How Keith Jesperson's Normal Life Took A Turn For The Worse

Keith Hunter Jesperson, who is more commonly known as the "Happy Face Killer," was charged and convicted of killing eight women between 1990 and 1995. As reported by Biography, Jesperson, who was a long-haul truck driver, raped and killed his victims in California, Florida, Nebraska, and Oregon. Although he avoided the death penalty, he was sentenced to spend the rest of his natural life in prison.

Unlike many serial killers, Jesperson's life seemed reasonably normal — on the surface. Listverse reports Jesperson aspired to join the Royal Canadian Mounted Police. However, his dreams were crushed when he suffered a serious injury during the training program. As he was no longer fit to serve as an officer, Jesperson began training and eventually earned a commercial truck driver certification.

In 1975, at the age of 20, Jesperson married Rose Hucke. The couple, who was married for 14 years, had three children together, and appeared to have an ordinary life. However, as reported by Listverse, Jesperson's life "began to radically change" in 1989 when his marriage failed and his wife filed for divorce. Biography reports that Jesperson's killing spree began less than one year after he was divorced. Although his identity was unknown at the time, he was nicknamed the "Happy Face Killer," because he left police a number of taunting notes signed with a smiley face. Jesperson managed to evade capture until 1995, when he killed Julie Winningham, his girlfriend at the time.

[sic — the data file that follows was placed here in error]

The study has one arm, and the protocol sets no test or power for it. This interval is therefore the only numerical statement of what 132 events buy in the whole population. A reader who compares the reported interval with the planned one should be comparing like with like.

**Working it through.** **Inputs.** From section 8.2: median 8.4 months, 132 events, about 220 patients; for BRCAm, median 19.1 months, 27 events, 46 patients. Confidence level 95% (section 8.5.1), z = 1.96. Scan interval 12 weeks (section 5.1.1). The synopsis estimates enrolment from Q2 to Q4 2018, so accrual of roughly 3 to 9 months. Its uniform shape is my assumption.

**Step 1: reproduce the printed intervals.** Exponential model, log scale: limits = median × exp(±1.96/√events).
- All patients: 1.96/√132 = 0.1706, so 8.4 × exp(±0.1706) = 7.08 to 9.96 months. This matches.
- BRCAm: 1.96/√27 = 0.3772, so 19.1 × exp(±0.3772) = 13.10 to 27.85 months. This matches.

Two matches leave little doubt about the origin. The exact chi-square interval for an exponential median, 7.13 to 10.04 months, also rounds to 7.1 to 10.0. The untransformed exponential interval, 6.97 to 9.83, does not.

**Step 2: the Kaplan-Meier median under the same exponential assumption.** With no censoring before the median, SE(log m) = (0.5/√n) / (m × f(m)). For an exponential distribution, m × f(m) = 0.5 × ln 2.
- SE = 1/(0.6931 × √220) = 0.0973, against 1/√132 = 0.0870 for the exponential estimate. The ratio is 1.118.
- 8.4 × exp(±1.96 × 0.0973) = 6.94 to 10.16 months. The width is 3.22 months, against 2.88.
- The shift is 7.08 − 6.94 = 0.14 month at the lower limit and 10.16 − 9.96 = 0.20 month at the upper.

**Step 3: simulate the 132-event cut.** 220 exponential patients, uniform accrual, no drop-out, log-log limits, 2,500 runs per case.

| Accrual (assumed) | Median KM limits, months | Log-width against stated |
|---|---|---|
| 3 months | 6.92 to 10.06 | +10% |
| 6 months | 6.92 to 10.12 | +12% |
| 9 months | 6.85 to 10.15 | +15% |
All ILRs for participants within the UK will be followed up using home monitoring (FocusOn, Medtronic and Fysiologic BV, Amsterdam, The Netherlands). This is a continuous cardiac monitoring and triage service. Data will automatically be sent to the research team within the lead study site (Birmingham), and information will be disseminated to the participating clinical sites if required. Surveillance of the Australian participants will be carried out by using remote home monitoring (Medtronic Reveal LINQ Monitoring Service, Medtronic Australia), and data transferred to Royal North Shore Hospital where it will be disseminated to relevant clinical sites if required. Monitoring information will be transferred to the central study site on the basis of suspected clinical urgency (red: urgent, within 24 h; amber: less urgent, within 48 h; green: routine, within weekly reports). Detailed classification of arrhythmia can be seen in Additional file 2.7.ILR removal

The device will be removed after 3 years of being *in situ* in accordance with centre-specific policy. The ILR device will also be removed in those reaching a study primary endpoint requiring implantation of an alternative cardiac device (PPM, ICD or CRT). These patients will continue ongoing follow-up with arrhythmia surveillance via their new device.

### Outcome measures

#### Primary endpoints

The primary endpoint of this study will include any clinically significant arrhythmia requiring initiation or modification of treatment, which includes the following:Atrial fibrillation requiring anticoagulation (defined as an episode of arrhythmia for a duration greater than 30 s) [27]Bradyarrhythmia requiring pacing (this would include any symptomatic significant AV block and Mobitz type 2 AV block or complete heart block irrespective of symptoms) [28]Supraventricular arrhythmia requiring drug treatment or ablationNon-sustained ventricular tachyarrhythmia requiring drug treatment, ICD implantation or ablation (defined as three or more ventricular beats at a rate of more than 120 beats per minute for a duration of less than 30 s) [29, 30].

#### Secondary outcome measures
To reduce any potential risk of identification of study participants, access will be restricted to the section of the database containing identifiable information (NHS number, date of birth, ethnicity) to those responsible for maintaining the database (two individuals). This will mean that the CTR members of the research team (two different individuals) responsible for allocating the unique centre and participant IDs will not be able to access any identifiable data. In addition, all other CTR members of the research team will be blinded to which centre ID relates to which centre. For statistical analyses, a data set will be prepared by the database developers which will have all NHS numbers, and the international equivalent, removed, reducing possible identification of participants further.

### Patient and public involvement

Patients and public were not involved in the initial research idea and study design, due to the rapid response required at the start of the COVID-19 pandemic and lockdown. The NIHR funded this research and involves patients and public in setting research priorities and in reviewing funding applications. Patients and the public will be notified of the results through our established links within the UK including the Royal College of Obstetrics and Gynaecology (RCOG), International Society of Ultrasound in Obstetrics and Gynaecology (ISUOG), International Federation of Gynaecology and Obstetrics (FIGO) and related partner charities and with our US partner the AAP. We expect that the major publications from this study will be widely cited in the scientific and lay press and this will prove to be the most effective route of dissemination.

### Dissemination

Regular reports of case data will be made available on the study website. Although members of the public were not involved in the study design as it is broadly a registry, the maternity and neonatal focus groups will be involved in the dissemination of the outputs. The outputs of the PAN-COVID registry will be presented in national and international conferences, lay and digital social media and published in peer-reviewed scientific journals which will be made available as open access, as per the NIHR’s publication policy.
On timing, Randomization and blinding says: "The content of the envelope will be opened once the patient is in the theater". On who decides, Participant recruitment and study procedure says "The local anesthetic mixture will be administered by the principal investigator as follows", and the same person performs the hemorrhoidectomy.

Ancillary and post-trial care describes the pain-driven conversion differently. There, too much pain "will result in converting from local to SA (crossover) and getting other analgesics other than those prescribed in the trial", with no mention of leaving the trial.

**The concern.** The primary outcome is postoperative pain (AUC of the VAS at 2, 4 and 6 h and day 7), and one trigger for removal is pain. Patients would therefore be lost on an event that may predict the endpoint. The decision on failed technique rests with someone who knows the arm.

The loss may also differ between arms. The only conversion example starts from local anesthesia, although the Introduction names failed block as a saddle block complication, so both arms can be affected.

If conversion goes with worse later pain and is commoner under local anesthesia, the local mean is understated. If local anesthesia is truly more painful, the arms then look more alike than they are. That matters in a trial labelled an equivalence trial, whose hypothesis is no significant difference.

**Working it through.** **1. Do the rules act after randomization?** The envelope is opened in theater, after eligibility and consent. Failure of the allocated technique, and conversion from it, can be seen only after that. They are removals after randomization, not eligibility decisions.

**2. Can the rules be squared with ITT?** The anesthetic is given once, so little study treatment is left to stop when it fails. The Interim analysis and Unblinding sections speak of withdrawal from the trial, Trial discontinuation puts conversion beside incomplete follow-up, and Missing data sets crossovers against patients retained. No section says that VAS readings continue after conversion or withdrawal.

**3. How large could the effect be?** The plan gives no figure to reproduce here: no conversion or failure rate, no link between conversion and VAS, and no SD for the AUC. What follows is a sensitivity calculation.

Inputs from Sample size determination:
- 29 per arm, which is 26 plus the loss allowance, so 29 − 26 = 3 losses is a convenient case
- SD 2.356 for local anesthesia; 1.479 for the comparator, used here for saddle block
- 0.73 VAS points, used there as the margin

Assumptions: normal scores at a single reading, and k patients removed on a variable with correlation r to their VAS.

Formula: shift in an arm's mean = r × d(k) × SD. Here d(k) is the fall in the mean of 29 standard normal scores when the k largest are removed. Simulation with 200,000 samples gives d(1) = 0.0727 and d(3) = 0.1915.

The real Keith Jesperson revealed

Although his life appeared normal, Jesperson had a troubling history. As reported by Biography, he was born in British Columbia, Canada. At the age of 12, he and his family moved to Selah, Washington, where he was mercilessly bullied by his new classmates. Jesperson's family confirmed he began torturing and killing animals when he was a child. Although he started out with cats and rabbits, he eventually turned his attention to larger animals, including coyotes and deer. 

In a first-person account for the BBC ("My evil dad: Life as a serial killer's daughter"), Jesperson's daughter, Melissa Moore, said she realized something was wrong with her father when she was a teenager. Although she insists she and her siblings were never molested, Melissa said she felt uncomfortable with her father because she had "a feeling that something was building, seething beneath the surface." In one conversation, Jesperson told his daughter he had something to confess. However, he immediately changed his mind, saying, "I can't tell you, sweetie. If I tell you, you will tell the police. I'm not what you think I am."

Following her father's arrest, Melissa said she was reminded of other incidents that disturbed her as a child and may have been warning signs about her father's true personality. In her interview with BBC, Melissa said her father tortured and killed a cat and some kittens in front of her. In her memory, her father appeared to find an unusual joy in harming and killing the animals.